• polymerase chain reaction;
  • YMDD mutant;
  • liver transplantation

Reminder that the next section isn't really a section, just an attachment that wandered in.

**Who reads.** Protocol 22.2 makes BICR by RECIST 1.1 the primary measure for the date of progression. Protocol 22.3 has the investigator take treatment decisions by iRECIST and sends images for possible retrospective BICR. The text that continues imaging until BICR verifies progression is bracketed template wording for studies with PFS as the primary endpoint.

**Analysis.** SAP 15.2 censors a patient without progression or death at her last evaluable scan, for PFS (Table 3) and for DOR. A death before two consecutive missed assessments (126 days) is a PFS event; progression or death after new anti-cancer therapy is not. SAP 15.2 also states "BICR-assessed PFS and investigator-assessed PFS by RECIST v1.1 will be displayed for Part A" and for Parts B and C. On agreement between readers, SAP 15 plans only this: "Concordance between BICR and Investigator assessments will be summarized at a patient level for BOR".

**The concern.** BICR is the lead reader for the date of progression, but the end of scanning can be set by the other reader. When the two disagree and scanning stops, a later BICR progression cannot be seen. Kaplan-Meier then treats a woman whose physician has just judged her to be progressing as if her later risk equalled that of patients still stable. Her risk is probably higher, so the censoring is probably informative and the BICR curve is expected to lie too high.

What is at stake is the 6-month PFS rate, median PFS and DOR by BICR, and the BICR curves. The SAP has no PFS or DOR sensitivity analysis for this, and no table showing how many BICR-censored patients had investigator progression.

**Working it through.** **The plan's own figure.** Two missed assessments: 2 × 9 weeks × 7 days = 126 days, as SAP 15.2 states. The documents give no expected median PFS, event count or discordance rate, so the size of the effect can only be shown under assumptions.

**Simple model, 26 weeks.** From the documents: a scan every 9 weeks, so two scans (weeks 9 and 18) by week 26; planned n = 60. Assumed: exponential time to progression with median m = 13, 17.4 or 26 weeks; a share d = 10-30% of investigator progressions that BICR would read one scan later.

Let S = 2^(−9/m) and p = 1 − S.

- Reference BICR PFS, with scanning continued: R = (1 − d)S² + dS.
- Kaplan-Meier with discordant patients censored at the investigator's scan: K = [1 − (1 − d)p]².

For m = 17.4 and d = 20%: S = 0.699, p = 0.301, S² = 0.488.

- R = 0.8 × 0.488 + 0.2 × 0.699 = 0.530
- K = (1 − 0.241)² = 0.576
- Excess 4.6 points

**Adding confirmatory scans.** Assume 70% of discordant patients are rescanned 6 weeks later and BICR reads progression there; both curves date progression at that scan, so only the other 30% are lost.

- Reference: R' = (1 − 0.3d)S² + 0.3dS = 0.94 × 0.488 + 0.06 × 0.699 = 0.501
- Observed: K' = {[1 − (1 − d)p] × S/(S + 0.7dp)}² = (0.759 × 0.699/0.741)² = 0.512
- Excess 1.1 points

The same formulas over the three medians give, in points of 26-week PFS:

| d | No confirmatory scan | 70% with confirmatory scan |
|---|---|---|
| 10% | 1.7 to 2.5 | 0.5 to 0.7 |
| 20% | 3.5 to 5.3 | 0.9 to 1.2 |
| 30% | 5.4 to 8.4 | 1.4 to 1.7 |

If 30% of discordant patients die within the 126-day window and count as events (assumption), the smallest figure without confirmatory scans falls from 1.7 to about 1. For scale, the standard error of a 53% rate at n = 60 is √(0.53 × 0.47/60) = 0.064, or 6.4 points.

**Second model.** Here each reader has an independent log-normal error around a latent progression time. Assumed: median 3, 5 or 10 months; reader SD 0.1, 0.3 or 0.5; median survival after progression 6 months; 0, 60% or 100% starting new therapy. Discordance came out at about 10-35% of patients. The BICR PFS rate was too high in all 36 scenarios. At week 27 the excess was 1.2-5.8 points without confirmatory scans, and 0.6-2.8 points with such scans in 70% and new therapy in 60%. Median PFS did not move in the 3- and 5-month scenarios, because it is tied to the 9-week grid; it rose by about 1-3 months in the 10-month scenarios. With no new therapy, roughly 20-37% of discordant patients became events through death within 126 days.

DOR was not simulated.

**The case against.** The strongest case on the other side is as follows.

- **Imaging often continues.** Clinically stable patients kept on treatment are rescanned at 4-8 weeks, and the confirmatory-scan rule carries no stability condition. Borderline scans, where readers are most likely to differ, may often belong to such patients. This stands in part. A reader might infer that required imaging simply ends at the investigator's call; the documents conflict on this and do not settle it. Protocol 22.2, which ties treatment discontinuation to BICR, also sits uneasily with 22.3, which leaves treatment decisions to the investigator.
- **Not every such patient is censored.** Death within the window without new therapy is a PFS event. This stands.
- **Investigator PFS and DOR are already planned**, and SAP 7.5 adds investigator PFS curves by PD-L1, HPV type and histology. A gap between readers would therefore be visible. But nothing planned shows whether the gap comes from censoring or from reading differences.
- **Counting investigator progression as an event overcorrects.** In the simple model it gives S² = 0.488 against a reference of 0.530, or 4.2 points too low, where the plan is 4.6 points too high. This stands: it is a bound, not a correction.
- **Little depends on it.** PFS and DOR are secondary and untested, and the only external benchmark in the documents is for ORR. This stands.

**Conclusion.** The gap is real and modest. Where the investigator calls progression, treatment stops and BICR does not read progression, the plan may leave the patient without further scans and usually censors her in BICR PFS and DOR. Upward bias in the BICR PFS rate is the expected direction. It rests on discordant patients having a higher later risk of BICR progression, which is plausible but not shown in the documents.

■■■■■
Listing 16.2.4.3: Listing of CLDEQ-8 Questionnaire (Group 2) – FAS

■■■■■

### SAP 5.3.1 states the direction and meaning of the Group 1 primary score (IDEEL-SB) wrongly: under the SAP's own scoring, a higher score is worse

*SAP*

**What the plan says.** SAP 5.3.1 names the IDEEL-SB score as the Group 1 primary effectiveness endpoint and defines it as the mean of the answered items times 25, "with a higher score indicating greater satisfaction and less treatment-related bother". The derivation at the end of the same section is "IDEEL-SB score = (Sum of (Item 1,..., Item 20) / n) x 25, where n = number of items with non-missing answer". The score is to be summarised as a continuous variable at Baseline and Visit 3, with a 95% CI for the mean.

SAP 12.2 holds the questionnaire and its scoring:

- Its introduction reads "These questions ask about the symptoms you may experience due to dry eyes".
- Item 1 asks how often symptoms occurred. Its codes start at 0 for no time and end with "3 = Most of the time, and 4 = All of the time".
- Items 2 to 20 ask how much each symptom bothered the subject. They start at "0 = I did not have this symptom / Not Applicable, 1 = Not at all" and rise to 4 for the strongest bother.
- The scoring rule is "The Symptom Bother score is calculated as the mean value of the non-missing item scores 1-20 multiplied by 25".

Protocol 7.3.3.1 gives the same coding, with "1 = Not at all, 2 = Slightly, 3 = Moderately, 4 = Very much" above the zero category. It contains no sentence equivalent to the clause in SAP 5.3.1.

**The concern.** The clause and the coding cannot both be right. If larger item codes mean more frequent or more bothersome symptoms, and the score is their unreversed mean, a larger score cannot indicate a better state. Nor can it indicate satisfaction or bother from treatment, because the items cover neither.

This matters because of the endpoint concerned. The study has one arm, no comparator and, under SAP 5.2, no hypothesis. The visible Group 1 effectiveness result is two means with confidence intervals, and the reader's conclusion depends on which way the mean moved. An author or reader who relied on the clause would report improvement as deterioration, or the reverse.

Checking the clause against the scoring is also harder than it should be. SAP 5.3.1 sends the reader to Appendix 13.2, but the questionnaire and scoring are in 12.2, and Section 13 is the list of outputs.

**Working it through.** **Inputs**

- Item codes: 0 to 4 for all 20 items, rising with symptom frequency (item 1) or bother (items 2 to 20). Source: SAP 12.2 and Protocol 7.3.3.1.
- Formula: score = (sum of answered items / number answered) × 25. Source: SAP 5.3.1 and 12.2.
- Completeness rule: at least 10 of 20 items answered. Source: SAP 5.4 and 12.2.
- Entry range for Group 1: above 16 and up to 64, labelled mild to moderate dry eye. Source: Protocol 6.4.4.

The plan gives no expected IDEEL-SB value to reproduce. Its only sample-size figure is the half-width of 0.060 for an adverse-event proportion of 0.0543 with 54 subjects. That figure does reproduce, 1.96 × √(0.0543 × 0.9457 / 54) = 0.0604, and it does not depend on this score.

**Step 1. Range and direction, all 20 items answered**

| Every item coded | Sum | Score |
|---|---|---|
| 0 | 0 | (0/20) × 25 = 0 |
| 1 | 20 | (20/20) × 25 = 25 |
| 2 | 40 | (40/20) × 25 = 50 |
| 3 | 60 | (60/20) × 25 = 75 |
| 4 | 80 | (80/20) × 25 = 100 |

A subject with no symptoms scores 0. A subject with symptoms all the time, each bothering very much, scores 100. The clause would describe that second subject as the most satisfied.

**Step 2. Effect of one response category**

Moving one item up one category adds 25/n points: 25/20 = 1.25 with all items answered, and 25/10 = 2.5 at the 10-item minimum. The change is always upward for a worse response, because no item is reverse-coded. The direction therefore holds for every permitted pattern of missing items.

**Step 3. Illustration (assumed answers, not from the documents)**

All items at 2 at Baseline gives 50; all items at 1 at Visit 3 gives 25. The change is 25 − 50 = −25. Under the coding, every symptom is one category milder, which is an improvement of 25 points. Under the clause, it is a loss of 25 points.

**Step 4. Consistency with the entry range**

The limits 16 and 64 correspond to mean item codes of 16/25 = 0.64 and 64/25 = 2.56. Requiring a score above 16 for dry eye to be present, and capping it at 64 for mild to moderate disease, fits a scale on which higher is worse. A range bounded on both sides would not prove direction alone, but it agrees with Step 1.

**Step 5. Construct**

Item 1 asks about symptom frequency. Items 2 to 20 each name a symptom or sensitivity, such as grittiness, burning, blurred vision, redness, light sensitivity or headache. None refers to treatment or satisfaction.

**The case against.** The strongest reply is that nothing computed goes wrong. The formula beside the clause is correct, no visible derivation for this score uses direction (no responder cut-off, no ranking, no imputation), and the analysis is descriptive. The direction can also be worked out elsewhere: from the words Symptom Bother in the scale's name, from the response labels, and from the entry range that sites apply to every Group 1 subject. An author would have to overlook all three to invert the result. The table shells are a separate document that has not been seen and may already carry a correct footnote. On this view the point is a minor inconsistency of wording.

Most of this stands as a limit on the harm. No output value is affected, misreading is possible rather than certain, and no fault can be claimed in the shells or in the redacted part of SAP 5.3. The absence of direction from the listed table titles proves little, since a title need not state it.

This study aimed to investigate the factors associated with viral breakthrough among liver transplant recipients who receive lamivudine monoprophylaxis. Consecutive patients receiving liver transplantation for HBV-related liver disease from June 1999 to October 2000 were studied. All patients received lamivudine 100 mg daily pre- and post-transplant. Serum samples were collected before lamivudine treatment, before liver transplantation, and then every 3–6 months after liver transplantation. Lamivudine-resistant mutations at the YMDD motif of HBV P gene were detected by direct sequencing and HBV DNA was quantified by real-time polymerase chain reaction (PCR). Ten patients, 7 males and 3 females, aged 50.5 ± 7.9 years, were studied. Three patients had fulminant hepatitis and 7 patients had end-stage cirrhosis before liver transplantation. Lamivudine was started at 4.5 (range 0–40) weeks before liver transplantation. The median post-transplant follow-up was 16 (range 12–23) months. Four patients developed YMDD mutations 10.5 (0–16) months after transplantation with relapse of viraemia (median 1,294, range 51–3,135 MEq/ml). All patients who developed YMDD mutants had end-stage liver cirrhosis, and HBV DNA were detectable on the day of liver transplantation (median 0.62, range 0.086–1.63 MEq/ml). On the contrary, all 3 patients transplanted for fulminant hepatitis did not have YMDD mutation. Among the 3 end-stage cirrhotic patients who had negative HBV DNA before liver transplantation, none developed YMDD mutation. In conclusion, patients transplanted for fulminant hepatitis B and cirrhotic patients in whom HBV DNA could be rendered PCR negative before liver transplantation are unlikely to develop YMDD mutation on lamivudine monoprophylaxis. J. Med. Virol. 68:182–187, 2002. © 2002 Wiley-Liss, Inc.